"We Live With Ghosts and Demons": Soldiers Who Took Part in Torture Suffer from Severe PTSD


The Department of Veterans Affairs has finally recognized that it’s not just events during combat that can cause Post-traumatic stress disorder, but any number of the horrors of war. It is a much-needed change that brings the VA up-to-date not just with the current medical research, but with the nature of modern warfare, in which violence extends far beyond the combat zone. To qualify for PTSD related benefits soldiers no longer have to prove that they went through a specific combat event. The fear “related to fear of hostile military or terrorist activity” is enough.

But there is another cause of trauma that should be added to that list: the witnessing or participation in detainee abuse. Even though unrelated to combat, the torture and abuse that happened at prisons like Guantanamo, Abu Ghraib and Guantanamo are a form of “hostile military activity,” which we particularly rely upon in the War on Terror. More importantly, much of that abuse violates the Geneva Conventions and are thus considered war crimes. There's more to war than what has been done to a soldier; there's also what the soldier has been ordered to do to others. Many of the thousands of soldiers who worked in these detention centers suffer profound PTSD. However, lots of Americans are deaf to the suffering of these soldiers, largely because they don’t want to admit that abuse and even torture was occurring in those prisons.

I have spoken with many soldiers who worked in military detention centers.  You don’t have to look at a pamphlet or a poster at the VA to see that they suffer from severe PTSD. Just like soldiers who served in combat, they suffer from irritability, anger, hypervigilance, a sense of doom, insomnia, and difficulty concentrating. They have trouble holding down jobs, finishing school, and maintaining relationships. Their anger derails them. Their drug and alcohol problems exacerbate everything.

On September 15, 2003, twenty-seven-year-old Alyssa Peterson shot and killed herself with her service rifle while stationed at a prison in northwestern Iraq. After only two interrogation sessions, she said she could no longer withstand having to abuse the prisoners and refused her orders to continue. Other soldiers I have met also tried to kill themselves while working in those prisons—only thankfully they weren’t successful.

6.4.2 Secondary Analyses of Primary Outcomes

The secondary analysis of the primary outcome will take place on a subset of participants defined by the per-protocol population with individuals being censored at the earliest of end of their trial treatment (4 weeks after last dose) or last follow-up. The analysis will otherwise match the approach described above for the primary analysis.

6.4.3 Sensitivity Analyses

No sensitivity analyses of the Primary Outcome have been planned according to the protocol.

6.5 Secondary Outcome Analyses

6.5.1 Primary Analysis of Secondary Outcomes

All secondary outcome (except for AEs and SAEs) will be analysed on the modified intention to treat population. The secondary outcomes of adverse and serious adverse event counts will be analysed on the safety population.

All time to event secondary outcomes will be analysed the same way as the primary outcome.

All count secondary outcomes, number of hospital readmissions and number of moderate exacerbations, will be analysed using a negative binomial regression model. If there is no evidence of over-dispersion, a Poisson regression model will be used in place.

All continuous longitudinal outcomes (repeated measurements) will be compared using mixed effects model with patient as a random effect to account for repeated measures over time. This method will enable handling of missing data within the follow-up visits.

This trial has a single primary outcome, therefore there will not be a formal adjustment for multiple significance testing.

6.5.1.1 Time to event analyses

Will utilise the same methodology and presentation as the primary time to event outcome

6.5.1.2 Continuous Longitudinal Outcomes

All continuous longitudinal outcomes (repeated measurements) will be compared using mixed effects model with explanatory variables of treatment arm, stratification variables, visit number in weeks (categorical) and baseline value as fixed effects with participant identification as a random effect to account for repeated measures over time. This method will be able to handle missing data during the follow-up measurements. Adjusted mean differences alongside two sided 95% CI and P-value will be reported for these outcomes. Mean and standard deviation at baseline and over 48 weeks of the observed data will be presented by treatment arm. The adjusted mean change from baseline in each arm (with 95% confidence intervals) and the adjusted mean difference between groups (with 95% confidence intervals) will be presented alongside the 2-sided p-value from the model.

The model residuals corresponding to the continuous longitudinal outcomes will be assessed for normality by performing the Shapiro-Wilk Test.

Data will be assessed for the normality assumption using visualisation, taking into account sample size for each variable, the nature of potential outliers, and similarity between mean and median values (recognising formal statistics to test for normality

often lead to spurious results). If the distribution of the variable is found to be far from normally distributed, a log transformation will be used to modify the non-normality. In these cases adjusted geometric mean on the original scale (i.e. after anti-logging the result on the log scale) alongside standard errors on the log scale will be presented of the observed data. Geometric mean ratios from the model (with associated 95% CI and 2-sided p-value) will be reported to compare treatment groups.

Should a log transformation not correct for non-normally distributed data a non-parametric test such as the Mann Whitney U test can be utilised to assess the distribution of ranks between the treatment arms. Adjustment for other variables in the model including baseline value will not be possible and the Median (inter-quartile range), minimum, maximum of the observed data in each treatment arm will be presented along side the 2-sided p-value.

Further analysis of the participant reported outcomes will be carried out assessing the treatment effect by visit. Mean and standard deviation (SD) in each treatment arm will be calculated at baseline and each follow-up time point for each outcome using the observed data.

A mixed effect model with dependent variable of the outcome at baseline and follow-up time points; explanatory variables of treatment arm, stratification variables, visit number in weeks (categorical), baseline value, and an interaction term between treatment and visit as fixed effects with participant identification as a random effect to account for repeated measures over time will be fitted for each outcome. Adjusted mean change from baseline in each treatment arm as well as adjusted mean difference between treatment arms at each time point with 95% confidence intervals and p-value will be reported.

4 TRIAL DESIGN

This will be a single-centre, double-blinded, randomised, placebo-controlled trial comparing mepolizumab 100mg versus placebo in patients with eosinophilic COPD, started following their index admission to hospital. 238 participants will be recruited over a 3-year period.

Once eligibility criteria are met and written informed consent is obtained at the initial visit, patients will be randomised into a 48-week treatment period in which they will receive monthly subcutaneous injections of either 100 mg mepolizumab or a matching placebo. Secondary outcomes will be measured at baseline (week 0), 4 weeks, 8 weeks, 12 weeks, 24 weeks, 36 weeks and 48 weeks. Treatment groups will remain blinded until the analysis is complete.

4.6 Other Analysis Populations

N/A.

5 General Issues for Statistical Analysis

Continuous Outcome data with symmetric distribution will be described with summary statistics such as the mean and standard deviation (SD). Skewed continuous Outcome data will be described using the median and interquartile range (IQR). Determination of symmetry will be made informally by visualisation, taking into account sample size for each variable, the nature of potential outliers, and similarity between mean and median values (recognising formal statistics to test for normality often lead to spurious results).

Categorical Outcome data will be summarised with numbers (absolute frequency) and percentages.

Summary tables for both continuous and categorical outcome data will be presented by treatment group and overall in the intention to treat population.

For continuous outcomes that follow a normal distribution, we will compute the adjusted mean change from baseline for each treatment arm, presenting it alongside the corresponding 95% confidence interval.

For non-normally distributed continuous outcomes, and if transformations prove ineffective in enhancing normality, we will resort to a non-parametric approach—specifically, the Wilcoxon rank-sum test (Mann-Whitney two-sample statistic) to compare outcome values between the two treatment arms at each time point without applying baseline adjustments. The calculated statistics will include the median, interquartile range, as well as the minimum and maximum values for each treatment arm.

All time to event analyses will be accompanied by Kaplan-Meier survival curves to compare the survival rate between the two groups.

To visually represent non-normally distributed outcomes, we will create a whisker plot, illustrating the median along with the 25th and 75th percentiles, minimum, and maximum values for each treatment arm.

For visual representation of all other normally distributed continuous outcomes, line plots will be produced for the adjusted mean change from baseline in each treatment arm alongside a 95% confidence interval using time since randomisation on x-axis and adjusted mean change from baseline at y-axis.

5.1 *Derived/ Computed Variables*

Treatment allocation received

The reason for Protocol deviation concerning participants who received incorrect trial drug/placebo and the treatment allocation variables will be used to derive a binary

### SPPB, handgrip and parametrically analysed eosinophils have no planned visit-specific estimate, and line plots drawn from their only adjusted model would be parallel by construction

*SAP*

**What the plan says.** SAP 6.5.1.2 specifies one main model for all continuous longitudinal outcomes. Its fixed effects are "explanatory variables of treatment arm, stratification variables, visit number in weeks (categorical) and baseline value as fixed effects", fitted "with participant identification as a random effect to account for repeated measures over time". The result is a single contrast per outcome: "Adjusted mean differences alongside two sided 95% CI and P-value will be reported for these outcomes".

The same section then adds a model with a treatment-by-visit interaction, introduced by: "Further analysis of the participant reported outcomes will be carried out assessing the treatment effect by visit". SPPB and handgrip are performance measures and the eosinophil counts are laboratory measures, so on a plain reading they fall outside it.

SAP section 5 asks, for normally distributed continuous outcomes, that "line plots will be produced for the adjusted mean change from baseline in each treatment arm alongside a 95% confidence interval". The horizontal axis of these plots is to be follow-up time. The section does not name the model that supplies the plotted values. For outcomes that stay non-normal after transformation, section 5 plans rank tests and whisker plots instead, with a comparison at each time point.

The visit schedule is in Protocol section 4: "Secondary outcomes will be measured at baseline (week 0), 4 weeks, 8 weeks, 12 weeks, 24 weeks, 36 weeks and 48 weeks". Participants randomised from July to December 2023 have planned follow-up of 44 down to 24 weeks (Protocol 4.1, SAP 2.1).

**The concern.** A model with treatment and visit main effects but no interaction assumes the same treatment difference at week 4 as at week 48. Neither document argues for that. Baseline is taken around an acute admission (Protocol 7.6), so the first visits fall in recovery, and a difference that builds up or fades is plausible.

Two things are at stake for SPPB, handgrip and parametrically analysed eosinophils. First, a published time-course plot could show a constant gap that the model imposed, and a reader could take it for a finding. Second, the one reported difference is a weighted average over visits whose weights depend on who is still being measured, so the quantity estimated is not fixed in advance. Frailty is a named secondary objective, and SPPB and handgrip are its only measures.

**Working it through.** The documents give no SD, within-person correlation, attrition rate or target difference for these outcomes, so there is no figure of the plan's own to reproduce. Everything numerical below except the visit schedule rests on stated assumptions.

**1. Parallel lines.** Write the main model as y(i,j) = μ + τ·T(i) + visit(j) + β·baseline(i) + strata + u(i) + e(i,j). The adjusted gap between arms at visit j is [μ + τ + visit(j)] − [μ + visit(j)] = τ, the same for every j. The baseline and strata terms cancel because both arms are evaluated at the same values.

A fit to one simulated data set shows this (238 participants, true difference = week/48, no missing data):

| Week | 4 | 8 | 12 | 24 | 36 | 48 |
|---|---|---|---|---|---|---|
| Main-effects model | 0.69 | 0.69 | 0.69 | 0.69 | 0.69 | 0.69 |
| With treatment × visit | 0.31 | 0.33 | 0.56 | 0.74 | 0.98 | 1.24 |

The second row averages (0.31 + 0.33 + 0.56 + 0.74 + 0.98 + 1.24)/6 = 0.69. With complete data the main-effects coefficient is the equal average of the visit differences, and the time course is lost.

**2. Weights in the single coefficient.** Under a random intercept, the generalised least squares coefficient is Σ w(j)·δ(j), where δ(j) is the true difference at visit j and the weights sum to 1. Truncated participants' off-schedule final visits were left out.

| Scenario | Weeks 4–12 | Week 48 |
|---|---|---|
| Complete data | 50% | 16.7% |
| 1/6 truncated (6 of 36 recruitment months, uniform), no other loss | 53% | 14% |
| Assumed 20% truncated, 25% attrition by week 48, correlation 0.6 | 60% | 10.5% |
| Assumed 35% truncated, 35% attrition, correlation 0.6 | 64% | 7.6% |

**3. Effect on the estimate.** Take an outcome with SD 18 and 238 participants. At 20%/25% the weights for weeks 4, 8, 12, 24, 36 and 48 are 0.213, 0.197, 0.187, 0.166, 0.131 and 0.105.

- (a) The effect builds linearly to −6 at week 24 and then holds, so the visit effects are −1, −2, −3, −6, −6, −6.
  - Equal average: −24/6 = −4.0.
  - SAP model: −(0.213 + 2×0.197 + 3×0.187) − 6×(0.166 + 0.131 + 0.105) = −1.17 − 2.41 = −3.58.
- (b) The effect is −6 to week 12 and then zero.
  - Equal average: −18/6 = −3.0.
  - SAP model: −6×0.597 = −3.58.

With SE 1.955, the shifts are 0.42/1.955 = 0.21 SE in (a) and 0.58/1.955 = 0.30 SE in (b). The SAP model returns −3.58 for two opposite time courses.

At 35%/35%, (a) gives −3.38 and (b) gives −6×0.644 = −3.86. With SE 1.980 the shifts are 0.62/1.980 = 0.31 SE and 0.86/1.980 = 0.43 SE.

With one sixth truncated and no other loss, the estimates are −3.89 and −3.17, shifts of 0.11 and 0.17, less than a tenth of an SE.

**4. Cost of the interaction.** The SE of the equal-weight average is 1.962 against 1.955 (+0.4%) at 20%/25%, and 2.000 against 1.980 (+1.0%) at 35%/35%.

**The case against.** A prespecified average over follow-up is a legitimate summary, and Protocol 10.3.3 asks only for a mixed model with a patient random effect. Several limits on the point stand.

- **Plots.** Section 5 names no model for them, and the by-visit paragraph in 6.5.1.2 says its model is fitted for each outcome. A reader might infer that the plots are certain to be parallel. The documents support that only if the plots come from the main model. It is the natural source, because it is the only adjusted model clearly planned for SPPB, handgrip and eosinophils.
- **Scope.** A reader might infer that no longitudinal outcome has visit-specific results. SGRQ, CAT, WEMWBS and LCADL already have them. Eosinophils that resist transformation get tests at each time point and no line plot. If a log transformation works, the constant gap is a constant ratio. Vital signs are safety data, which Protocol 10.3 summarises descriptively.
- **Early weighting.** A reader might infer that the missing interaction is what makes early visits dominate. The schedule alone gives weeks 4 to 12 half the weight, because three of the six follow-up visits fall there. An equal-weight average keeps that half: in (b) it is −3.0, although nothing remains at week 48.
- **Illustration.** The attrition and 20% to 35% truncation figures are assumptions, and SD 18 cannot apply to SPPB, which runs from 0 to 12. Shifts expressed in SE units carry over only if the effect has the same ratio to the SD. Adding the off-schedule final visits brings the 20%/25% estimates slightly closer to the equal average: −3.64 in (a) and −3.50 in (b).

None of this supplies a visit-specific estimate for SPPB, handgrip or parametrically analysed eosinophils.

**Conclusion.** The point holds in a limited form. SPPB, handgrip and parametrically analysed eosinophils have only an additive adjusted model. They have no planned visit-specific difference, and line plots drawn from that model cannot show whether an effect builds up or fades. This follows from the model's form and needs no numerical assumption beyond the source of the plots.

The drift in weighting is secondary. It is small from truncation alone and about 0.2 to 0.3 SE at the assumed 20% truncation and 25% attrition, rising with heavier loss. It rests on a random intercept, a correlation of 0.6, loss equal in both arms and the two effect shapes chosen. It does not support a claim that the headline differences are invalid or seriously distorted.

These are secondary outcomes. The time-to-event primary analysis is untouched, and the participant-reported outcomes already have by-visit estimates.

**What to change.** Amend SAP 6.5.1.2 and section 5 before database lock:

They didn’t see children lying in the road or hold pieces of their buddies IED blown bodies. But they did witness the horrific mental and physical breakdown, and even death of the prisoners they abused—many of whom were innocent. Instead of seeing their enemy through a sniper scope, they saw the same men, face to face for months and days. They felt the weight of their bodies, smelt their skin, saw the look in their eyes, heard the sound of their cries. As Albert Camus explained, torture is a crime that attacks both the victim and the perpetrator.

When I asked one soldier which had had a greater effect on him psychologically: working with detainees or as a gunner on convoys, he told me it was time in the prison that destroyed him. “At Abu Ghraib, watching people, over time, up close, in those deplorable conditions was too much,” one soldier told me. “You are sucked into this black hole that you can’t get out of. I never felt as depressed in my life.”

The war waged within the detention centers and the damage it does to both soldiers and detainees is far subtler than what happens in combat. It is a slower more insidious type of warfare, but it is still excruciating. The specific tactics used in those prisons like stress positions, sleep deprivation, sensory deprivation, and solitary confinement are effective because they cause ongoing suffering seemingly without end. When done that way, and in combination, they are medically proven to cause complete psychological breakdowns, permanent physical ailments, and sometimes death. Subjecting someone to a slow insidious death is just as, if not more, traumatic than blowing them into bits. Just as the detainees were slowly broken down, so were the soldiers.

Americans’ refusal to admit the truth about our torture program adds an extra dimension to these soldiers’ pain. The only thing more frustrating than people not believing what you say is true, is when those truths are things that have destroyed your life. Ken Davis, a guard caught in some of the infamous Abu Ghraib abuse photos, explains, “A lot of soldiers, when we come back, are lost. It’s especially true for a unit accused of abuse, when you hear lies about what happened, and people deny what you saw.  And now we live with ghosts and demons that will haunt us for the rest of our lives.”

The VA’s new relaxed requirements indicate that in order to help treat PTSD we have to have a fuller understanding of the true stressors and horrors of war. Now it’s time for us to understand and accept what happened in those prisons if we are to ever help our soldiers.

There is a version of the yellow ribbon sticker that another Abu Ghraib guard has affixed to his car. Instead of “Support the Troops” it reads, “Support the Truth.” As he puts it, if you really want to support these men and women, acknowledge what they went through and what they did. Only then, can you fully acknowledge that it destroyed them, and help them heal.

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